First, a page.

Of course, one wonders why the administration leaked the news “anonymously” to the New York Times, that the Justice Department was considering recommending that retired General David Petraeus be prosecuted for passing classified documents to his biographer (and ex-lover) Paula Broadwell in time for Eric Holder to get in the Sunday TV shows and play “Where’s Waldo” with Chuck Todd about who would be making the decision to move forward or not. The Obama White House, like others before it, is a gushing sieve of “anonymous” leaks to media outlets whose Obamatite loyalties can never be questioned. But this one clearly was strategically timed for a reason, one we may never know, but one can guess. They needed to make sure the good General kept his mouth shut on something of import or perhaps there was a need to further discredit a very admired general of our armed services for other reasons.
One thing is absolutely certain, however, the affair for which he was forced to resign from the CIA, was well known by not only the CIA and other covert intelligence agencies prior to his being appointed by the President and Congress to the post, it was well known when he was in Afghanistan as well. It is also seems that the American Presidents who actually do not have affairs, a seemingly very rare breed indeed, tend to sublimate their libidinous energies into more insidious and nationally damaging endeavors. This whole issue has smelled like a trout in the milk since the very start!
AMERICA’S MILITARY: A conservative institution’s uneasy cultural evolution
Obama’s mark on the military
A deeply unpopular commander in chief is forcing profound change inside the ranks.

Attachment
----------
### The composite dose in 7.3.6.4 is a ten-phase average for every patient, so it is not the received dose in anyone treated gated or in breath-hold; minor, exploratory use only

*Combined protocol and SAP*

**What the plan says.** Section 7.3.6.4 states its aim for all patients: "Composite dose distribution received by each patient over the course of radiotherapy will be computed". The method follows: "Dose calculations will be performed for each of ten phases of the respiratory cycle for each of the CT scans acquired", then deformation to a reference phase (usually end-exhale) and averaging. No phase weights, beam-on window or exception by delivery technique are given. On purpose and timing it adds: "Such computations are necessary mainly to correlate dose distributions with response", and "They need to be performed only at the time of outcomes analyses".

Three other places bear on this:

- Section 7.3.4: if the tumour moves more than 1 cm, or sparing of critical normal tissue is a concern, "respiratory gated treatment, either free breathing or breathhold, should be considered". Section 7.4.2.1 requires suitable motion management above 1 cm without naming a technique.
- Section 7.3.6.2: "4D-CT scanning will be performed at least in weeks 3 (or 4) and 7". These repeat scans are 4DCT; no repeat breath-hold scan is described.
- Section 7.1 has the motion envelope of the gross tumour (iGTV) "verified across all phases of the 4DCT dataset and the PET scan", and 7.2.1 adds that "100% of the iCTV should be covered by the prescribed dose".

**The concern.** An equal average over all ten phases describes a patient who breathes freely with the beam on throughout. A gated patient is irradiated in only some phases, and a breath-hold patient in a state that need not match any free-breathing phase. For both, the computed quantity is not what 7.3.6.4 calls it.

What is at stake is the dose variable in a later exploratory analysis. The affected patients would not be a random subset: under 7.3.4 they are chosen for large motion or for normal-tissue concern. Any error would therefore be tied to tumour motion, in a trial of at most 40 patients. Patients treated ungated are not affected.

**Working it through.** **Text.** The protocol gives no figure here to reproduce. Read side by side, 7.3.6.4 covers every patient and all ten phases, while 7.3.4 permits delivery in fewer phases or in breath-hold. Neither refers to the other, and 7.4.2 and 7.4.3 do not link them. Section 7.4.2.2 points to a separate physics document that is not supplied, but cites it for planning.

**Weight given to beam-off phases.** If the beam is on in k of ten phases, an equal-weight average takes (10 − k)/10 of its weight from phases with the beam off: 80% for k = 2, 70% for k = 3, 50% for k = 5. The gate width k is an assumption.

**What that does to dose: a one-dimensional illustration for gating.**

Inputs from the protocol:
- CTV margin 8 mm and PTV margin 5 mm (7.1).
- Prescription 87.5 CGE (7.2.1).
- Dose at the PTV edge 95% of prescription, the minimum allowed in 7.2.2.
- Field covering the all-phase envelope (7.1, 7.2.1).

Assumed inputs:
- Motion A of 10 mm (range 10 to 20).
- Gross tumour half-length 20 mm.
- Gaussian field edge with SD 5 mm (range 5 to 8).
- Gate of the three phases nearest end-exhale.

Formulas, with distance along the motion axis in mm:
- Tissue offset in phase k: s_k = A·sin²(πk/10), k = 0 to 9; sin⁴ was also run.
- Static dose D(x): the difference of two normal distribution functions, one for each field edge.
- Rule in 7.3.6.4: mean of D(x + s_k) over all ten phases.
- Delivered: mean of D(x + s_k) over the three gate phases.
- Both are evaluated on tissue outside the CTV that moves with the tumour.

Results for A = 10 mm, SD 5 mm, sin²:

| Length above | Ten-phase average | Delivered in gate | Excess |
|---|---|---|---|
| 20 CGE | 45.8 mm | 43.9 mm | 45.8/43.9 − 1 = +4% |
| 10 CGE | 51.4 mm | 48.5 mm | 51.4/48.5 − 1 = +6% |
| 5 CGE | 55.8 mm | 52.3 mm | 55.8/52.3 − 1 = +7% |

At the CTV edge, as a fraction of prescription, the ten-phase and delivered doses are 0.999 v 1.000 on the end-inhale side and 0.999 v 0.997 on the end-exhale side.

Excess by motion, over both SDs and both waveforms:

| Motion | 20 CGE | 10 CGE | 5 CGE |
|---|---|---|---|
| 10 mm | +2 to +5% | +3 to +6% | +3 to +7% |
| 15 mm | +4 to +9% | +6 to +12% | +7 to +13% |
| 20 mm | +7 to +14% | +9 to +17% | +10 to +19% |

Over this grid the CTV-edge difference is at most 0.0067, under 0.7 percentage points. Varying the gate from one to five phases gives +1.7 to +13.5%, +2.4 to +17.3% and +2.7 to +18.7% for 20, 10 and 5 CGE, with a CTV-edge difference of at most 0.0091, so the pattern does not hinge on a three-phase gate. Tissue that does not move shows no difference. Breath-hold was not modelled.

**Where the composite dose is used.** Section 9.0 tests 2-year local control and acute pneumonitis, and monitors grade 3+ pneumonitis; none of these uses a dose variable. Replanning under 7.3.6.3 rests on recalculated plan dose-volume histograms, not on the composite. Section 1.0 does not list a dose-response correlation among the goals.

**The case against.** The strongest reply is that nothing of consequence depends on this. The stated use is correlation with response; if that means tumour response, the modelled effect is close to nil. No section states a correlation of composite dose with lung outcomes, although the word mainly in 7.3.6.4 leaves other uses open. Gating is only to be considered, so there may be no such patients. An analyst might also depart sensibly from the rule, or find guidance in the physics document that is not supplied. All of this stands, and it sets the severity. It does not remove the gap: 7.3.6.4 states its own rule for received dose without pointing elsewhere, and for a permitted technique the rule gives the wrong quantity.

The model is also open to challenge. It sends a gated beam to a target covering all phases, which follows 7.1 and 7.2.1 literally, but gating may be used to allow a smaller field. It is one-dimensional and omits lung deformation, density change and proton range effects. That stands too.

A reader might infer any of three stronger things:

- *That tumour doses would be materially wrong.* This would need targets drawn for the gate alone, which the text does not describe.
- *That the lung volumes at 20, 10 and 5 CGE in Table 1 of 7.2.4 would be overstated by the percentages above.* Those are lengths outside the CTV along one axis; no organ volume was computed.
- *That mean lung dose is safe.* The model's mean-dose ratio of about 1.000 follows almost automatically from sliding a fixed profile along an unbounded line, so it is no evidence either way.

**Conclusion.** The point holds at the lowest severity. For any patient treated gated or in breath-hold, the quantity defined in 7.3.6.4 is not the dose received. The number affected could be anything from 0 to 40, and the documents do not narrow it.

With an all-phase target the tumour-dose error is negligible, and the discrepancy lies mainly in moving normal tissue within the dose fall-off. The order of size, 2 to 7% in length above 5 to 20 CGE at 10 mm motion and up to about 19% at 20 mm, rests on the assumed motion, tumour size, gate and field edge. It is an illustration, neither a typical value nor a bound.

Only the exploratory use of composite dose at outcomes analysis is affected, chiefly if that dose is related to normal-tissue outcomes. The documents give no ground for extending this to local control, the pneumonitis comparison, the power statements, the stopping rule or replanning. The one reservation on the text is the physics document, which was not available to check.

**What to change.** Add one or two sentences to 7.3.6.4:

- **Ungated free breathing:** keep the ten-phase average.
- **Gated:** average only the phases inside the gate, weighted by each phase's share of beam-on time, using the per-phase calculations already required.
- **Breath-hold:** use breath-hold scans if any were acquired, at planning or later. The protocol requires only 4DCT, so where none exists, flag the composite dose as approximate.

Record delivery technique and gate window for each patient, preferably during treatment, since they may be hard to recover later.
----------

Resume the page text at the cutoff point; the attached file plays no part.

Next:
By Stephen Losey
In his first term, President Obama oversaw repeal of the controversial “don’t ask, don’t tell” policy. Then he broke with one of the military’s most deeply rooted traditions and vowed to lift the ban on women serving in combat. And the commander in chief has aggressively sought to change military culture by cracking down on sexual assault and sexual harassment, problems that for years were under reported or overlooked.
Obama is an unpopular president in the eyes of the men and women in uniform. Yet his two-term administration is etching a deep imprint on the culture inside the armed forces. As commander in chief, he will leave behind a legacy that will shape the Pentagon’s personnel policies and the social customs of rank-and-file troops for decades to come. For Obama’s supporters, the cultural changes he’s overseeing are on a level with President Truman’s 1948 order that desegregated the military and put it at the forefront of the national push for racial equality. But to his critics, his moves amount to heavy-handed social engineering that erode deep-seated traditions and potentially undermine good order and discipline. And for the troops in today’s career force, the wave of changes to deep-seated policies and attitudes can be jarring.
“It’s a very different Army than the one I came in to,” said Sgt. 1st Class Eric Rexilius, who joined the Army 21 years ago and is now a helicopter repairman at Joint Base Lewis-McChord in Washington state. “I personally don’t think it’s a bad change,” he said — while acknowledging that among his cohort of older career soldiers, “I’m probably a minority.”
“For most of my peers,” Rexilius said, “it makes them uncomfortable because it’s not what they are used to.” The long-term effects of Obama’s social policies on the military remain unknown. But one thing is clear: He is a deeper unpopular commander in chief among the troops. According to a Military Times survey of almost 2,300 active-duty service members, Obama’s popularity — never high to begin with — has crumbled, falling from 35 percent in 2009 to just 15 percent this year, while his disapproval ratings have increased to 55 percent from 40 percent over that time.